BONILLA: Yes, but it was a temporary bridge, and the permanent bridge, you know, was not even started yet. And, you know, part of it was also that FEMA funds, they're always slow, but they were overly policed when it came to Puerto Rico. They were held back. They were extremely vetted. And I'm talking here at the societal level. At the individual level as well, a disproportionate number of individuals never received FEMA payments from Maria in the first place to rebuild from Maria. And so we know that there were still people in their blue tarps or people who were never able to really fully repair their homes.

FADEL: Now, why? Why did this happen? And what should FEMA have done differently, in your opinion?

BONILLA: Well, there was overpolicing of individual applications, and there was also a delay in getting that help out. And in some cases, there was more emphasis on relocating people outside of Puerto Rico rather than in helping them rebuild. And so these are all things that we will be looking to FEMA to do differently this time.

FADEL: Now, the island's entire power grid went down with this storm. That also happened five years ago. And again, there was a lot of emphasis about fixing the power grid, and there's been a lot of criticism around that. Why did it fail again?

BONILLA: Well, part of it is that there was an emphasis by the federal government and the fiscal appointed - the federally appointed fiscal board in Puerto Rico, that the electric grid had to be privatized before it could be repaired or modernized. And so the emphasis was not on updating, modernizing the electric grid, using sustainable energy, creating redundancies in the system - all the things you would imagine, you know, would be an emphasis in a place that we know is going to continue to be hit by hurricanes 'cause it's in the Caribbean. Instead, the focus has been on privatizing the grid to a company that experts have found is not transparent, is not accountable, and does not have sufficient personnel to attend to the grid in moments like these.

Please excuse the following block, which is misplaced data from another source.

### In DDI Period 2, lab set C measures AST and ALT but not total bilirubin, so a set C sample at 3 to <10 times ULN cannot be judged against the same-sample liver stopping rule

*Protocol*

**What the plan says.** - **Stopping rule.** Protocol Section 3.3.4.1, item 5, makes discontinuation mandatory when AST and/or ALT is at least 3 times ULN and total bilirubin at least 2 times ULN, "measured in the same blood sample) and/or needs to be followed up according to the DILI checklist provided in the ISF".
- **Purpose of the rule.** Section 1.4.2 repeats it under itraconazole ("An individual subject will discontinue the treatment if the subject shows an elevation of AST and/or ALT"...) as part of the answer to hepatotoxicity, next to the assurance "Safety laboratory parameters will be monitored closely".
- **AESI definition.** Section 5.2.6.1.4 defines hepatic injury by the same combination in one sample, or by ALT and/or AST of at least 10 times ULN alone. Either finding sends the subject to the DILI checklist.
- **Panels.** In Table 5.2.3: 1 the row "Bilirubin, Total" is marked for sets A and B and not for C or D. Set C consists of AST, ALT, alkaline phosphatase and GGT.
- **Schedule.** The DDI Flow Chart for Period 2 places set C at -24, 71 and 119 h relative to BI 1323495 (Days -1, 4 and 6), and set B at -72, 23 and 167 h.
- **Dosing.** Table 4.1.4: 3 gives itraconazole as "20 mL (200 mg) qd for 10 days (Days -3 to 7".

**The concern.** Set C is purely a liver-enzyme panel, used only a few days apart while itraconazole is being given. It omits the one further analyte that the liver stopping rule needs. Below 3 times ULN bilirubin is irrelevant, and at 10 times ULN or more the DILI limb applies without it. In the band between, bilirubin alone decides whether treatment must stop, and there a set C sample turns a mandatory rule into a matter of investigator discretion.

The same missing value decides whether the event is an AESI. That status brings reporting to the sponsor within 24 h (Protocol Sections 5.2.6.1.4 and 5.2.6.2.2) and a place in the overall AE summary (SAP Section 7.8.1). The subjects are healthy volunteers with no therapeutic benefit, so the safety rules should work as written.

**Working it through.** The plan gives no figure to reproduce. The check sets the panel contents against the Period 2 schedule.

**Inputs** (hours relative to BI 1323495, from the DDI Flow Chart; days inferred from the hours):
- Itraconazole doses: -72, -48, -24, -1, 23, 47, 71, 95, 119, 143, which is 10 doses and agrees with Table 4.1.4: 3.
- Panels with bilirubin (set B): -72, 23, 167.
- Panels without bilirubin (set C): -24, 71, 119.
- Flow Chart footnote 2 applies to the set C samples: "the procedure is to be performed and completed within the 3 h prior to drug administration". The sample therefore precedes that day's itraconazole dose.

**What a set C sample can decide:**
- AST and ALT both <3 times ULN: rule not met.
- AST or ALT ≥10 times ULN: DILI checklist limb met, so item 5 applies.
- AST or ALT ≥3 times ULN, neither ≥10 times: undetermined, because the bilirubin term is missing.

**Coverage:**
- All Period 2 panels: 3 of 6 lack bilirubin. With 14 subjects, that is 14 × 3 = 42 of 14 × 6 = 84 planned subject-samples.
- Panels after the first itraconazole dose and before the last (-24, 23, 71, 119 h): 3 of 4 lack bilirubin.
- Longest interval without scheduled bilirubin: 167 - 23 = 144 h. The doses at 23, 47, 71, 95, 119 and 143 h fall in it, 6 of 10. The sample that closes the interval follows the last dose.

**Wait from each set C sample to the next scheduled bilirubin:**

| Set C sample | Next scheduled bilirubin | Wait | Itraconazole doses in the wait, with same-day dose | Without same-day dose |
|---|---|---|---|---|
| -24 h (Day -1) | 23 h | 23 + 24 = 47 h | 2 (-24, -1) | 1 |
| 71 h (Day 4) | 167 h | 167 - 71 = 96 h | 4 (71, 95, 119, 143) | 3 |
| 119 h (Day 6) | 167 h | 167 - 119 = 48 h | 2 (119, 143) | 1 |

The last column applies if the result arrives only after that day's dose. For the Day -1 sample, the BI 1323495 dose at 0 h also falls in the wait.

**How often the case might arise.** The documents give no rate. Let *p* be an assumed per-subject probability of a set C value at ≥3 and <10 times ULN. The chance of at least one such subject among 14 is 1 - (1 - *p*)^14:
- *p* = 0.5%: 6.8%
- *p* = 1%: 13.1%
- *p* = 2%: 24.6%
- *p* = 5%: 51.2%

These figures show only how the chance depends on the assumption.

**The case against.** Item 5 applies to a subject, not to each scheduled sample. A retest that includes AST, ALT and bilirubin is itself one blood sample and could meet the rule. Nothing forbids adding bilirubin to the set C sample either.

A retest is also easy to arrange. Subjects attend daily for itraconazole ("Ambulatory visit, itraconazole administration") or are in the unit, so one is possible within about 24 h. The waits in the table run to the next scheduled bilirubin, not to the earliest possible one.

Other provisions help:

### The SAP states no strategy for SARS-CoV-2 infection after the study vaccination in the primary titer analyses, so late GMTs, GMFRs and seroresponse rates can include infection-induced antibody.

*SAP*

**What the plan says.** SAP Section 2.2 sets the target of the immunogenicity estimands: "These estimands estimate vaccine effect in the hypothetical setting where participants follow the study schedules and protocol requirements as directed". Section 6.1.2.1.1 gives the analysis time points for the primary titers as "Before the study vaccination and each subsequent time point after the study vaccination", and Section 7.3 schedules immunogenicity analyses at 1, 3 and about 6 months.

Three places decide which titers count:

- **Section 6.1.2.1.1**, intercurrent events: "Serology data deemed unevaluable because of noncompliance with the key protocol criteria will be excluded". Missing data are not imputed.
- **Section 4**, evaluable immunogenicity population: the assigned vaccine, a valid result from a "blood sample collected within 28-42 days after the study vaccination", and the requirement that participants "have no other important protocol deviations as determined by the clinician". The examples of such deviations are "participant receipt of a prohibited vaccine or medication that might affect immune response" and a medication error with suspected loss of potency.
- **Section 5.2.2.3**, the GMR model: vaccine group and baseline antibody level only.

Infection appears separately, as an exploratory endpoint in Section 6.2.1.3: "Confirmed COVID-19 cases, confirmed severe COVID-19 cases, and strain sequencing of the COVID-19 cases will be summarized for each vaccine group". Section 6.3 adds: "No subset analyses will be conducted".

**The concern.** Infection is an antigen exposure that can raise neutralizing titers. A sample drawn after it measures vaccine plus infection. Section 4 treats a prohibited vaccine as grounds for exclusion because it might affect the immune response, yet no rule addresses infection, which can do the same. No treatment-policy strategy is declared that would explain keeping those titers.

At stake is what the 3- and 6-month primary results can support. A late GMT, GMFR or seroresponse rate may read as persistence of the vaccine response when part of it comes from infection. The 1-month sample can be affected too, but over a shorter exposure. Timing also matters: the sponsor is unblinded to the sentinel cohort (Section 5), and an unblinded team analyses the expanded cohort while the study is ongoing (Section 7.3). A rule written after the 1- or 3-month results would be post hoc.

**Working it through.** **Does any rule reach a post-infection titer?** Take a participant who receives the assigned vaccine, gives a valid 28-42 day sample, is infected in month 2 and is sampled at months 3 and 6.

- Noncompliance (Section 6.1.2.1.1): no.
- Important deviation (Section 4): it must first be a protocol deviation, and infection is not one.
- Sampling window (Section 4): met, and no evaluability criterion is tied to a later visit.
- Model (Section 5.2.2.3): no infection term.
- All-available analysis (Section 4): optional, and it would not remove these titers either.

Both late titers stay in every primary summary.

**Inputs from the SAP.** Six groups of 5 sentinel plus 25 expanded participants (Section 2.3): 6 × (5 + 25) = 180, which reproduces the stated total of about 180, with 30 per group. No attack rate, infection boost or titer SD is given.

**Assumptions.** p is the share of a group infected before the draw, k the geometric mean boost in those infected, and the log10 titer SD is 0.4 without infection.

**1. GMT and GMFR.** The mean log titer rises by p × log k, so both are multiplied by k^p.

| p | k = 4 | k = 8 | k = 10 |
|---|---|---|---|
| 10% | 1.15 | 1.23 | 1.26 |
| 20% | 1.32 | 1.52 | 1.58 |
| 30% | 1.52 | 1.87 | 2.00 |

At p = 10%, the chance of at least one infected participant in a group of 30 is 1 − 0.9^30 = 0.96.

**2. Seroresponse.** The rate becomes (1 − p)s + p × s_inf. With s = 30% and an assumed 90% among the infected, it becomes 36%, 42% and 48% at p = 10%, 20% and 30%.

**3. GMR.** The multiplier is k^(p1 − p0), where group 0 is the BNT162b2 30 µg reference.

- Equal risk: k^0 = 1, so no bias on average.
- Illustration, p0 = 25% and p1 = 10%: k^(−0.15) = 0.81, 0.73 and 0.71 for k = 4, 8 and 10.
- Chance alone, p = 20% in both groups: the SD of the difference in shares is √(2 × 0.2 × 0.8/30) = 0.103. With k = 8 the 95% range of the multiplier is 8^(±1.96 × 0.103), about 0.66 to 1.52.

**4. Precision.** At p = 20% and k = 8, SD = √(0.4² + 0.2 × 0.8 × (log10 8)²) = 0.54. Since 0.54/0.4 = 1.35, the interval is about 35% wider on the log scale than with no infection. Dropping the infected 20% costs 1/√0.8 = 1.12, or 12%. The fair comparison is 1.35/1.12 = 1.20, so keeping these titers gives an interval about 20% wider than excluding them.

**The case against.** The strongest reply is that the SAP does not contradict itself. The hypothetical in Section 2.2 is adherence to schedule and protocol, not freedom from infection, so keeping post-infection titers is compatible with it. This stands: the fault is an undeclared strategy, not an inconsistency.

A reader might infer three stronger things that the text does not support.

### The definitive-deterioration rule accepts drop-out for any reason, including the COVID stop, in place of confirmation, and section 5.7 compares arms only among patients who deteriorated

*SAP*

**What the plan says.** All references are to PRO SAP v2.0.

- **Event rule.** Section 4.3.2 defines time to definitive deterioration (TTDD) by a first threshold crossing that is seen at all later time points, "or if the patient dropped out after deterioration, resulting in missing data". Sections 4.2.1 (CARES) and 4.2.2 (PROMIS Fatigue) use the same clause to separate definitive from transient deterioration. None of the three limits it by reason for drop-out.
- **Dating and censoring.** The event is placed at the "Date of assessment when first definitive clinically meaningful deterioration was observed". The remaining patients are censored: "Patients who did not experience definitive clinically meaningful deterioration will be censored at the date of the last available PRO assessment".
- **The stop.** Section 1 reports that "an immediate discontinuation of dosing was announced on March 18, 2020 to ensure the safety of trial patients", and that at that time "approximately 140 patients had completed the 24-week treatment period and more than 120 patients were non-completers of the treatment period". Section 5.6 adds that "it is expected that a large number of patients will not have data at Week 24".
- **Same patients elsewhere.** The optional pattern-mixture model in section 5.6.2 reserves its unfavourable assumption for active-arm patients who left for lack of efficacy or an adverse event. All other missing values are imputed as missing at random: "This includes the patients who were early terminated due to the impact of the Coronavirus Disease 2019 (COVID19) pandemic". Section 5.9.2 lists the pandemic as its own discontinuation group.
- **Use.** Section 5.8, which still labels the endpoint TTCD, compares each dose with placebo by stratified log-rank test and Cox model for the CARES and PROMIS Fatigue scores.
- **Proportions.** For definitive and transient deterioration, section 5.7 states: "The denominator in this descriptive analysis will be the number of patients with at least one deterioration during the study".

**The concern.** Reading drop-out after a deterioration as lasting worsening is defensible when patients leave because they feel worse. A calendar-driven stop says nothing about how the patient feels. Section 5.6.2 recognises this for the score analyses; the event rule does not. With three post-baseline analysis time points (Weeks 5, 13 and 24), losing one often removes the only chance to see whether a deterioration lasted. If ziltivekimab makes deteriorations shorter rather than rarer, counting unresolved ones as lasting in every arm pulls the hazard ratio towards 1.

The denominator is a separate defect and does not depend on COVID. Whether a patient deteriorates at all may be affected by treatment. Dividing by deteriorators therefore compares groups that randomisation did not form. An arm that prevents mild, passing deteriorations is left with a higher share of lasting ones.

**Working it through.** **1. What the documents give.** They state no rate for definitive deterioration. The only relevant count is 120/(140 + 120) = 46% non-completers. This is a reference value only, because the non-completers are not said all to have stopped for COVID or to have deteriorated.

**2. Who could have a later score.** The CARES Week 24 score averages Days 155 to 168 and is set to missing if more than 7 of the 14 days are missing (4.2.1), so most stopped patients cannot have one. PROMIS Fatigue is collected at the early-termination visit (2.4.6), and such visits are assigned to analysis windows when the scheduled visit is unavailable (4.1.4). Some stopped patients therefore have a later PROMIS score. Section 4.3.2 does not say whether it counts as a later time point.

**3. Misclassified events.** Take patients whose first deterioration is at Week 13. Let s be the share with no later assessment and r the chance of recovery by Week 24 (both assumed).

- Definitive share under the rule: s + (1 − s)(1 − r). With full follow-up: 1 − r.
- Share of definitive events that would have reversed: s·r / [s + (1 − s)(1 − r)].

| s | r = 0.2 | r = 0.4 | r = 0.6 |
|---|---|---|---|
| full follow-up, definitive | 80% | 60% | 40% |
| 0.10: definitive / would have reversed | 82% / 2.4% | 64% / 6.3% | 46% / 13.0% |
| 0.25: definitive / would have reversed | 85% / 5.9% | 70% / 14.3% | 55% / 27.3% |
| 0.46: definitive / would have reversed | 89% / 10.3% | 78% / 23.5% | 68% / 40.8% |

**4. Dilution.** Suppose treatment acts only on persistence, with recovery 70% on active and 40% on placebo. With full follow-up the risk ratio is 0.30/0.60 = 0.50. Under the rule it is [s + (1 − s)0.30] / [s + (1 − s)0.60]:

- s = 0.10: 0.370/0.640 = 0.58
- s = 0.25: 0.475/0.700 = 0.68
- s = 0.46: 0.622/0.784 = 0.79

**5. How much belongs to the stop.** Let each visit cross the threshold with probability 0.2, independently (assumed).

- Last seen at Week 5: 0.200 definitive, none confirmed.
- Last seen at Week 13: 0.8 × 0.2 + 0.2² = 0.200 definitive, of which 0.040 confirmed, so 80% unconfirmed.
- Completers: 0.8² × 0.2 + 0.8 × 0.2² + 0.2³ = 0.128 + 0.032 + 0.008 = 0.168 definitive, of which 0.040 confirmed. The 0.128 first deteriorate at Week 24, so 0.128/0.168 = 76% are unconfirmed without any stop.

FADEL: Now, after Hurricane Maria, how did Puerto Rico's status as a U.S. territory rather than a state or a sovereign nation impact the way the island was rebuilt or in this rebuilding process that is incomplete, really?

BONILLA: Well, we see that we don't get the same amount of federal funds. We don't qualify for all sorts of federal funds. There's also a lack of knowledge at times of what funds need to be requested versus which ones are immediately released. And individuals are not getting enough funds. At the same time, we don't have the sovereignty to create our own vision of a FEMA or of emergency management. And under the current austerity policies, we barely even have, you know, functioning infrastructure because there have been so much cuts to public services. So it affects in every possible way.